Ethical Behavior And Its Relative From American Business

2003 Words9 Pages
Ethical behaviour, and its relative absence in American business

In a school setting, grade school or university, when the subject of cheating comes up,the matter is generally discussed with the gravity you might expect. When the recent cheating scandal erupted at harvard University, one of the points made by way of explanation was the fear of failure, an extension of which is the unwillingness to fail...

If a popular? discussion of cheating in university examinations starts with ambiguity over the nature of the act, that is, is the sin cheating -or getting caught? you 're already half way along on the destruction of moral integrity and more than half way to understanding American corporate crime. What exactly is a criminal act, or
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In the last three years, the banks have spent according to one estimate, just south of two billion dollars spread over some three thousand lobbyists to defeat financial regulation. And this is only the tip of the iceberg floating slightly above and hugely below the surface of Dodd-Frank. The ideologically based appointment of regulators unsympathetic to the idea of regulation, had the kind of effect you might suppose. When the regulated door to the henhouse was thrown open, every foxy banker on Wall Street came to dine.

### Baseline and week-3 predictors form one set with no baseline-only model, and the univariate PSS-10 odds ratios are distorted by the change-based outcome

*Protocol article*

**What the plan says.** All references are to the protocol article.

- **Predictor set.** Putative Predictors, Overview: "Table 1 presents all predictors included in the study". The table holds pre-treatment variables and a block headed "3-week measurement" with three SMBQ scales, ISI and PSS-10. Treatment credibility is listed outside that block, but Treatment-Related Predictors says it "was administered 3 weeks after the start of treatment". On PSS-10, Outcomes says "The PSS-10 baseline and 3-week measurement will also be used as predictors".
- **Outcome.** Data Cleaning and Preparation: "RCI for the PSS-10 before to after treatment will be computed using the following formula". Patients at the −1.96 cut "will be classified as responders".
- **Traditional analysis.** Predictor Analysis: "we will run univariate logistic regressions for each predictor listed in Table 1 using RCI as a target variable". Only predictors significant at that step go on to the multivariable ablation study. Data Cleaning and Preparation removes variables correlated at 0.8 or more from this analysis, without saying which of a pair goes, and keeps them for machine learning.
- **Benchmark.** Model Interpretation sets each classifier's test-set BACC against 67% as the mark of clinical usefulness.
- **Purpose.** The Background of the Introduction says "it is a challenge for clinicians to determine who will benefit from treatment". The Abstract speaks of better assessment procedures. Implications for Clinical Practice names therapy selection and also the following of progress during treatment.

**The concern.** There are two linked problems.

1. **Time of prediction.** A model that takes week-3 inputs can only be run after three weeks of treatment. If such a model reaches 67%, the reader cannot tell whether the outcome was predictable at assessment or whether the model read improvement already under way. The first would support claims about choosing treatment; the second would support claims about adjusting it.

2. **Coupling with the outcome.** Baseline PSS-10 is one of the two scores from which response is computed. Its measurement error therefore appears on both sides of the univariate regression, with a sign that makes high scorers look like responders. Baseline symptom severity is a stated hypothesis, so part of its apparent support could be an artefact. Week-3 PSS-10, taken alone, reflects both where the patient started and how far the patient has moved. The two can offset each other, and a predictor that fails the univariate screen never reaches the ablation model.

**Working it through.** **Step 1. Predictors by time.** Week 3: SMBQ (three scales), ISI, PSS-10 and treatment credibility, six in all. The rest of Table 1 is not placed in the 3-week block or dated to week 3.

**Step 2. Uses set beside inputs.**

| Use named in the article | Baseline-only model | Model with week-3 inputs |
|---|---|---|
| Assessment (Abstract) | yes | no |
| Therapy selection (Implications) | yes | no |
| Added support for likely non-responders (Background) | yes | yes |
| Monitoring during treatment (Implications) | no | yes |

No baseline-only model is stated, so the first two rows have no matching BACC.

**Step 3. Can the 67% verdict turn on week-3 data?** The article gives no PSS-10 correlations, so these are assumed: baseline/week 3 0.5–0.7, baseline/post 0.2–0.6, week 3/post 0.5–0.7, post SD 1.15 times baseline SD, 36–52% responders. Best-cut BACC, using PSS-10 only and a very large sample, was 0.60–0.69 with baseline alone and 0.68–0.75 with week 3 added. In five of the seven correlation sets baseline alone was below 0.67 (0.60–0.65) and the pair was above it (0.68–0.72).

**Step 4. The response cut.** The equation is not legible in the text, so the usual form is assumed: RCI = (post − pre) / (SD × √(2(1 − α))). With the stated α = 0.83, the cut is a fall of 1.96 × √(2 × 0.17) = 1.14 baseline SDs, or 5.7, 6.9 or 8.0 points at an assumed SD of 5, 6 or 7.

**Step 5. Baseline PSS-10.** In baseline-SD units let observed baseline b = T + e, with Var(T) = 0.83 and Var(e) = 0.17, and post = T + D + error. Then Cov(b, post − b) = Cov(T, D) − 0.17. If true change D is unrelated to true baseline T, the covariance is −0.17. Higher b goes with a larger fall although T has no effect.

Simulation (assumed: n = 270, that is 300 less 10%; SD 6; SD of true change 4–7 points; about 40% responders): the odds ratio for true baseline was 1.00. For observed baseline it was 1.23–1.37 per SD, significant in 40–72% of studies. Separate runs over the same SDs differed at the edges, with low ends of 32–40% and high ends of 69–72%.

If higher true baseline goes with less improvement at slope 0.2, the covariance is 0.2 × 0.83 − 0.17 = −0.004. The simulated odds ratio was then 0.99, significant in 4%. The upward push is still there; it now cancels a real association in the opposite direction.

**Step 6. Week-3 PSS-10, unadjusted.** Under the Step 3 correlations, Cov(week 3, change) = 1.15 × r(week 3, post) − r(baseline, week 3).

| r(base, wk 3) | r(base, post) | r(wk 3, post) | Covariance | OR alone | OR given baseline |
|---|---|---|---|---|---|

The rampant opposition to regulation in the States is understandable when you consider the money to be made in its absence. The current state of the US economy may be traced back to the lack of effective regulation of the banking industry, starting with the apparently totally unregulated mortgage brokerage. Had there been enforcement of existing regulation obliging due diligence in the granting of mortgages, there could have been none of the fraudulently granted mortgages that proved to be the toxic ingredient in certain mortgage-based investment instruments dreamed up by the banks. Known as Collateralized Debt Obligations, these are individual loans sold in packages--such as groups of mortgages.

If you nailed a Wall Street banker, trader or ratings agent to the nearest wall and demanded a definition of ethical behaviour, he 'd be more likely to offer a
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